Are you getting older and getting tired of it?
Do you look back fondly on the days when you didn’t know the name of a urologist? Or, when you considered an afternoon nap a waste of time? How about when bedtime was right after Johnny Carson’s monologue? And all the gradual issues of forgetfulness and hearing loss — enough already!
Join the biggest biological club in the country. More than 54 million Americans are 65 or older as of 2021. That’s 16.5 percent of the population. By 2050, that total will be over 85 million (20 percent).
Time to get blue over the inevitable march to the eternal? Not if you want to live enjoyably to a ripe old age. There are many keys to serenity for senior citizens, but they start with positive perceptions and expectations about aging, as well as a peaceful acceptance of the process.
In Getting Good at Getting Older, Richard Siegel and Rabbi Laura Geller make the case that, because there’s no reversing progressive physiological change, we may as well develop the skill set necessary to cope with it.
“Let’s approach it as we approached our younger years, with energy, with ambition, with intentionality, and with chutzpah,” Siegel and Geller wrote.
The authors challenged the perception that aging is all about decline. Rather, they asserted it’s a time of possibility and opportunity.
“We may not even realize when we buy into ageism,” they declared. “We say 60 is the new 40. Seventy is the new 50. But that’s just a way of pretending that we aren’t really growing older…we accept ageist stereotypes: that wrinkles are ugly; that it is sad to be old; that old people are incompetent. And, most of all, we view older people as ‘other’ not us — not even ‘future’ us. Guess what? Seventy is not the new 50. Seventy is simply a new 70.”
Journalist and blogger Dena Kouremetis put it this way: “Aging well takes vigilance, commitment, and a spirit that looks for constant renewal…none of us will get out of this alive, but that doesn’t mean we can’t make the best of this incredible life we have been given.”
Such a positive, life-affirmative approach actually can add years to your life. Researchers Becca Levy, PhD, and Martin Slade, MPH, concluded “Older individuals with more positive self-perceptions of aging lived 7.5 years longer than those with less positive self-perceptions of aging.”
Results of the Levy/Slade work indicated “self-perceptions of aging had a greater impact on survival than did gender, socioeconomic status, loneliness, and functional health.”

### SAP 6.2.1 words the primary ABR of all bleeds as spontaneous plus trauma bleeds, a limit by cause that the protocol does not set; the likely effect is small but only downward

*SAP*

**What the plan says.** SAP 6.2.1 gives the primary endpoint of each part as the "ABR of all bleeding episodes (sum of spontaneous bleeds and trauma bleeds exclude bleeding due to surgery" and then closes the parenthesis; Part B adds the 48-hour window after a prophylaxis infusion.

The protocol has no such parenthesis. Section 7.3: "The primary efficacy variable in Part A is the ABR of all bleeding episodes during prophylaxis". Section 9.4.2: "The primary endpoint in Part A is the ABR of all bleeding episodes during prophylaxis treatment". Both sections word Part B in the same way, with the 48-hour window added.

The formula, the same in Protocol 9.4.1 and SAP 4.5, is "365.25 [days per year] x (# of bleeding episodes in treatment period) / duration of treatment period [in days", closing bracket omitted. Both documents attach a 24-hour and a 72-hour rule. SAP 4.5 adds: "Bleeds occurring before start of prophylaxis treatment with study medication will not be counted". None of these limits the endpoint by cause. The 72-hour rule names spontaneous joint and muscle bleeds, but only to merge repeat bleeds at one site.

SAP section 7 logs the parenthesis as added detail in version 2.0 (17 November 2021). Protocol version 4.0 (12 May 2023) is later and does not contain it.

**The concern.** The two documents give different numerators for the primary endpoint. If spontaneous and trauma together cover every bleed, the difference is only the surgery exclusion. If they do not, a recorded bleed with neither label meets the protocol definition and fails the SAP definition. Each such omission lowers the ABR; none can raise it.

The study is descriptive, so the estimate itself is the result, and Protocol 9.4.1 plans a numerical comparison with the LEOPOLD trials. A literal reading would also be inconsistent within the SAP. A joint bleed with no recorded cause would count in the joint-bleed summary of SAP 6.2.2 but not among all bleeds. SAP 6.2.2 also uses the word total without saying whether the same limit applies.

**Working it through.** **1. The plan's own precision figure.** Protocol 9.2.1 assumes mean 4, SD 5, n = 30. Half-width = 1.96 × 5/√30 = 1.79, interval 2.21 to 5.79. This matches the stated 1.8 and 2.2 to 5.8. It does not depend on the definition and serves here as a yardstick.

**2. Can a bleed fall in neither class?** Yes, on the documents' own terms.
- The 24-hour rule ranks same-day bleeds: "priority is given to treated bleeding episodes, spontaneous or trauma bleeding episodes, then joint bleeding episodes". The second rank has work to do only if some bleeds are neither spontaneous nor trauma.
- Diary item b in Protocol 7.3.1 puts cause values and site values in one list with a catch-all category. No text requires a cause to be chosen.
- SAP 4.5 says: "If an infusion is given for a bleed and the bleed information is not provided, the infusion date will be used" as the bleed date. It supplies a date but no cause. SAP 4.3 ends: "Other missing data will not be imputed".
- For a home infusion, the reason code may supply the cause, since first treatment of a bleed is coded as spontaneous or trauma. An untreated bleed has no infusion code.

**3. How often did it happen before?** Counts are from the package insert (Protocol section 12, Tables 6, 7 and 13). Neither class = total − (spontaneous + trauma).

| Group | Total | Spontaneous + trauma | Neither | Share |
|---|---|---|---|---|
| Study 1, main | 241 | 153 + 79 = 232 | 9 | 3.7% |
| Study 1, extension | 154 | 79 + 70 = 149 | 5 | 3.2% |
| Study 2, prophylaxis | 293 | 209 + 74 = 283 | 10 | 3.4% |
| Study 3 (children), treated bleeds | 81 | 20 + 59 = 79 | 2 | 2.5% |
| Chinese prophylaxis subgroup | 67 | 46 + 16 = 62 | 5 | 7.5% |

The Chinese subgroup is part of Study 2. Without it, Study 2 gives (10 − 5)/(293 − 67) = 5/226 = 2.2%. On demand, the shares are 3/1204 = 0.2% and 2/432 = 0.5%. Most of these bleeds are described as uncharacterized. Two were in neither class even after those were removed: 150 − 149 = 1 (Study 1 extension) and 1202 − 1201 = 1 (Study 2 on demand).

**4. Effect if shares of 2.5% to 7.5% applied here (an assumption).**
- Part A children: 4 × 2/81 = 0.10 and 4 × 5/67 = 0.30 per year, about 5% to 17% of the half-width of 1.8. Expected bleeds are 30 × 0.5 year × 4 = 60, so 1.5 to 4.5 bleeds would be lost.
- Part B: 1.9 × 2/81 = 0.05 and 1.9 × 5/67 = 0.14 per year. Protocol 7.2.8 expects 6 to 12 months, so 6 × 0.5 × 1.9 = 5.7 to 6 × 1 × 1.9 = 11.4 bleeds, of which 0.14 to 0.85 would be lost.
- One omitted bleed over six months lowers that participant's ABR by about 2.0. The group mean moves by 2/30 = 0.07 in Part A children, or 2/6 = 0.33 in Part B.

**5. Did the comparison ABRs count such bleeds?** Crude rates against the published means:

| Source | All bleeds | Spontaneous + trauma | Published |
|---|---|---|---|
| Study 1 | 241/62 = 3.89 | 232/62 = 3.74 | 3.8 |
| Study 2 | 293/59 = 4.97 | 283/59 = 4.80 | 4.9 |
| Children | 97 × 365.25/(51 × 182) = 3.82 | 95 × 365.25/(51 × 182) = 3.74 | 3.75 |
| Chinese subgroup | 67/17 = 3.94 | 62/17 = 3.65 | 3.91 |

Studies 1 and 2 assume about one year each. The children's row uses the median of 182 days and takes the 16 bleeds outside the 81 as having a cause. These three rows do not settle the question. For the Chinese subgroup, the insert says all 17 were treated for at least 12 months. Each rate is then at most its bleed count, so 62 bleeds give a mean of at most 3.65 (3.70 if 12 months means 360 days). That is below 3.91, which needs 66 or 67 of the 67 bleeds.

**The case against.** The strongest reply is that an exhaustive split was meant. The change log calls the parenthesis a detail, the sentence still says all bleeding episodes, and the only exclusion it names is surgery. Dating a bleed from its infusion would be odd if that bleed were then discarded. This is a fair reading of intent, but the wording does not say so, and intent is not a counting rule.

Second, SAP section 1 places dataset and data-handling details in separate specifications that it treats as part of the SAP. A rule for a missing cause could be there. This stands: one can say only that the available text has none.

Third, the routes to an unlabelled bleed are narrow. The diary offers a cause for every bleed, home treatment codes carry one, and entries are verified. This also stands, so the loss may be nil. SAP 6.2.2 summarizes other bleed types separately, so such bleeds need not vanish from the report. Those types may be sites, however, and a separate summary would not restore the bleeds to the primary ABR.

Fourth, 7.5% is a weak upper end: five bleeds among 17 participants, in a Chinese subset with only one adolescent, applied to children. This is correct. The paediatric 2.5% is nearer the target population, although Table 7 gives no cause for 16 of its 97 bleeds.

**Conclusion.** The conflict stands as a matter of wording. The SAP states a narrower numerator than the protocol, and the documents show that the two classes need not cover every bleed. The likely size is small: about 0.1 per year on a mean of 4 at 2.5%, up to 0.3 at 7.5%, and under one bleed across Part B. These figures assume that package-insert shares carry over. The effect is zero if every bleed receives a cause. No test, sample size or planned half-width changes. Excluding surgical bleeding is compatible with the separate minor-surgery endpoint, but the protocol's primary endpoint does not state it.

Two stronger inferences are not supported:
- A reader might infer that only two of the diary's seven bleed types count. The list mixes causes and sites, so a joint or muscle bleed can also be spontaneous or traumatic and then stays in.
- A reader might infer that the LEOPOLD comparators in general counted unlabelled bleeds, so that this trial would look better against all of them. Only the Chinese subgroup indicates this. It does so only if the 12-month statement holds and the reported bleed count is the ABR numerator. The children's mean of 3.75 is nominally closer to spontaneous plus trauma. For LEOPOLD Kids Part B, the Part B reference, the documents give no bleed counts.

In a very real sense, our expectations become self-fulfilling — negative attitudes appear to diminish life expectancy while positive ones prolong life.
In their book, The Longevity Plan, Dr. John Day and Jane Day (with Matthew LaPlante) noted that the Levy/Slade research suggested pessimism “can actually deteriorate our DNA…it leaves us vulnerable to aging-related diseases.”
Longevity Plan stated “the number of candles on our birthday cakes doesn’t have to correlate with the way we feel and act. Sure, we’re all getting older according to the calendar, but research has shown we can slow and even stop…deterioration.”
A cherished appreciation of the aging process is one of the central themes of Longevity Plan. The book was researched in Bapan, a village in southwest China, where people live remarkably long lives — lives that grow richer with age, especially very old age.
The centenarians in Bapan told the Days they “were living the best years of their lives. Those in the village who were not yet one hundred longed to get there.”
How many people in our contemporary culture are longing to experience life at one hundred? Longevity Plan delved into great detail about the way these Chinese reached such a level of contentment, including lifestyle, diet, a strong feeling of community, and a sense of purpose. Positive expectations were a cornerstone of their longevity– they were not pessimistic about their senior years.
The works of Levy/Slade, the Days, and others have deeply explored the relationship between expectations and outcomes. Many have concluded that when people anticipated certain results, they often behaved in ways that made those results more likely to occur. Additionally, it has been established people can learn new skills which help them experience more positive emotions when facing perceived adversity.
These skills don’t require denial, or burying your head in the sand—they demand a critical examination of our attitudes, a decision to dump the conventional negative adages about aging. We can learn to make the most of what we have, no matter how old we are.
“Growing older is hard,” Siegel and Geller wrote. “But growing older can also be so much more than simply growing old.”
Here’s an anecdote from their book which humorously illustrates the point that you can always find the positive, no matter what the circumstance:
“Four residents of a retirement home are discussing their respective ailments. ‘My cataracts are so bad that I’m close to blind,’ says one man. ‘I’m having a terrible time with my hearing,’ a woman chimes in. ‘My blood pressure pills make me dizzy,’ says another. ‘Well,’ says a fourth, ‘I guess that’s the price we pay for getting old. But let’s count our blessings. At least we can all still drive.’ “